Mourinho's homework pays off as Chelsea pile pressure on Hammers
West Ham United 0 Chelsea 3
JOSE Mourinho's marine haircut was perhaps a sign he meant business, having had two weeks to mull over a narrow squeak against West Bromwich Albion and defeat at Newcastle.
There was no margin for error against a West Ham side who had won 3-0 at Tottenham, but are fighting for their Premier League lives.
Shorn on top and short on players during the international break, Mourinho spent his fortnight plotting West Ham's downfall in minute detail.
It might be fanciful to picture Mourinho sending out his dogs of war to eliminate his enemies, but there was a ruthless efficiency about Chelsea as they hunted down their prey.
The result was evident after 20 minutes as the home side conceded a soft penalty. Frank Lampard dispatched it mercilessly, his first league goal since the opening day of the season and then killed off his former club and their jeering supporters with Chelsea's third in the closing stages as they moved to share second place with Liverpool.
"We knew we had to win this game because of the focus on us going into it. Our away form has not been good enough," the England midfielder said. "It was a complete performance. We dominated from the start, showed great intent and won it pretty comfortably."
Lampard pointed to the effort put in by flair players such as Eden Hazard and Oscar, who scored Chelsea's second goal.
"It's very enjoyable playing in a performance like that, when there is such work rate from the team, players like Oscar and Hazard up front, working with and without the ball."
Mourinho, who complained before the game that he had only four first-team players in training the previous fortnight, expanded on the theme, detailing how he changed style from the defeats at Newcastle and Everton:
"In those matches we had lots of space to play but we couldn't be aggressive enough to score the first goal and make it difficult for our opponents.
"This was different. Sometimes you change because you study the opponent.
"I didn't have players to work with for 15 days, so I had time to study a lot, because I had nothing to do. I watched West Ham, I watched and I watched, and I tried to identify what they could do against us.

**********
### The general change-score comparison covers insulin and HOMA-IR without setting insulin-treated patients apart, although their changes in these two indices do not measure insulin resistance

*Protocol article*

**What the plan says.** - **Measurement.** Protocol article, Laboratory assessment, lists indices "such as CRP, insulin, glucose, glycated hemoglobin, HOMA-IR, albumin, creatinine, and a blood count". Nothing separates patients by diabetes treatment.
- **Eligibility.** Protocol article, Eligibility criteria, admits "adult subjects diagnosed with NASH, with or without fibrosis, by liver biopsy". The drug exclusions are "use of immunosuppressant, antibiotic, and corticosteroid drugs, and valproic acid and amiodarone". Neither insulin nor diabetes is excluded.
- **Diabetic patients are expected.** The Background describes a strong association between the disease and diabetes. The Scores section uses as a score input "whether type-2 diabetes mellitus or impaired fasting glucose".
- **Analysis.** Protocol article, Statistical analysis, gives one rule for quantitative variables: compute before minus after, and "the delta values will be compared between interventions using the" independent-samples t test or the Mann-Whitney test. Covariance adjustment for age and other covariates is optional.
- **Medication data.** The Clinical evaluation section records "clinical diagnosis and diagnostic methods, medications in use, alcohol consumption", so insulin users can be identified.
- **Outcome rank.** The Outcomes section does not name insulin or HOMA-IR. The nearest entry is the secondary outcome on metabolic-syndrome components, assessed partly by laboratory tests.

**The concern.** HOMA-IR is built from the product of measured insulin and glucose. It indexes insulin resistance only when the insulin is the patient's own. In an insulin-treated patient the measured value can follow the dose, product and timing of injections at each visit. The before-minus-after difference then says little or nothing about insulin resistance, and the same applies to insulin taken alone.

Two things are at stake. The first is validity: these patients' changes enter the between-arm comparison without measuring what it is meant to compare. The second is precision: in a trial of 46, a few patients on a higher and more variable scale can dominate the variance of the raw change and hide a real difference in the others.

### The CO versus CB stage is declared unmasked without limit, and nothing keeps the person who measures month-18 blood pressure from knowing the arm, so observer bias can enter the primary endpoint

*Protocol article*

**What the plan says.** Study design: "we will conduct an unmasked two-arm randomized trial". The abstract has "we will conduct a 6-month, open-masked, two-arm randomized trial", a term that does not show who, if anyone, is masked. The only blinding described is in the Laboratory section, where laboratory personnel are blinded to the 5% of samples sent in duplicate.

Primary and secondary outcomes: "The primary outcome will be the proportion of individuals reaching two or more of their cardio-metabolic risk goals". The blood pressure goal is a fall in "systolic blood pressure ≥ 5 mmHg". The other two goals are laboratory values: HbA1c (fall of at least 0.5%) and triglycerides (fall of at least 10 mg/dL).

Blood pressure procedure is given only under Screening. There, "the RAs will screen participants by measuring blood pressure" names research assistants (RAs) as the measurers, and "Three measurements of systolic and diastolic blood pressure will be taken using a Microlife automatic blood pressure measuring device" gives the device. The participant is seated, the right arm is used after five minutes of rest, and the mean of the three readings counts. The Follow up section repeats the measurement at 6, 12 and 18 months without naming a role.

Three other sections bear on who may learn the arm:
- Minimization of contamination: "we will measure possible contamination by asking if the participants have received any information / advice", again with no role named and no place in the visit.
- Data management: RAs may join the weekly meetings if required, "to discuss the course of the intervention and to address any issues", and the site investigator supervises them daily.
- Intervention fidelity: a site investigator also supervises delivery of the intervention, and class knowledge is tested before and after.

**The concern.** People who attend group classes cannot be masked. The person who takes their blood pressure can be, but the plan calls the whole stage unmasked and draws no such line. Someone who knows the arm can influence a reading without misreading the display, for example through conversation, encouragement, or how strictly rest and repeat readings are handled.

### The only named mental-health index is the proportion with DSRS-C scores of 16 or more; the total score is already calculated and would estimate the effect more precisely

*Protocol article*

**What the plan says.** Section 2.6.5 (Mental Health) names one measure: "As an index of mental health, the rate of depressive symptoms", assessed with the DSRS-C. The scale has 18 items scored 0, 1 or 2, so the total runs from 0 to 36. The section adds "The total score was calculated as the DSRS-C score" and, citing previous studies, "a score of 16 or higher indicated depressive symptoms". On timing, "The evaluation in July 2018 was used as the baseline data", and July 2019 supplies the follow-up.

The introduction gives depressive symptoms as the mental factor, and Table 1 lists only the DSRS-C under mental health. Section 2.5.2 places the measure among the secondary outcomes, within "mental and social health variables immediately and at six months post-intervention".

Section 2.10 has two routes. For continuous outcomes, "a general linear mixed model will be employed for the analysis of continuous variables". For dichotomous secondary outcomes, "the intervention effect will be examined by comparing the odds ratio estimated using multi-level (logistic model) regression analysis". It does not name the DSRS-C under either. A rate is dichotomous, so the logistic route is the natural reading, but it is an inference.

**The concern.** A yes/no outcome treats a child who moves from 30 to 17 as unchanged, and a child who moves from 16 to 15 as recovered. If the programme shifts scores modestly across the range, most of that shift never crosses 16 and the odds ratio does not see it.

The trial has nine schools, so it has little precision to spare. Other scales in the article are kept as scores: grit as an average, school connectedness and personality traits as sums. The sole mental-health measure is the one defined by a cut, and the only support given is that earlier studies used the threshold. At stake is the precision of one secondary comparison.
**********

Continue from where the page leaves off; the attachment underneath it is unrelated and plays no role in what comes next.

"I saw every game of West Ham, who have a certain style of play. We knew it was very important to cope with the first long ball and the second ball. We had a good game and everything went well for us."
West Ham, by contrast, were poor and are now above the relegation zone on goal difference alone.
This was the seventh time in 12 league games that they had failed to score – an obvious worry for Sam Allardyce, who still has no idea when Andy Carroll may be fit.
West Ham gambled when they spent so much of their transfer budget in signing Carroll for £15m in June. He has not played since. "I know one thing that would change our dynamic," Allardyce said.
"That's Andy Carroll. But I can't have him. We went for four top strikers in the summer but didn't get them. Andy was due back three weeks into the season, but he is still out."
West Ham face fellow strugglers Fulham and Crystal Palace in their next two games.
"I never expected to have lost four home games already," Allardyce said.
"I have got a massive dilemma over how to turn that round. Last season's home form was the reason that we finished 10th. Losing four at home is why we are tinkering with the bottom four in the league now." (© Daily Telegraph, London)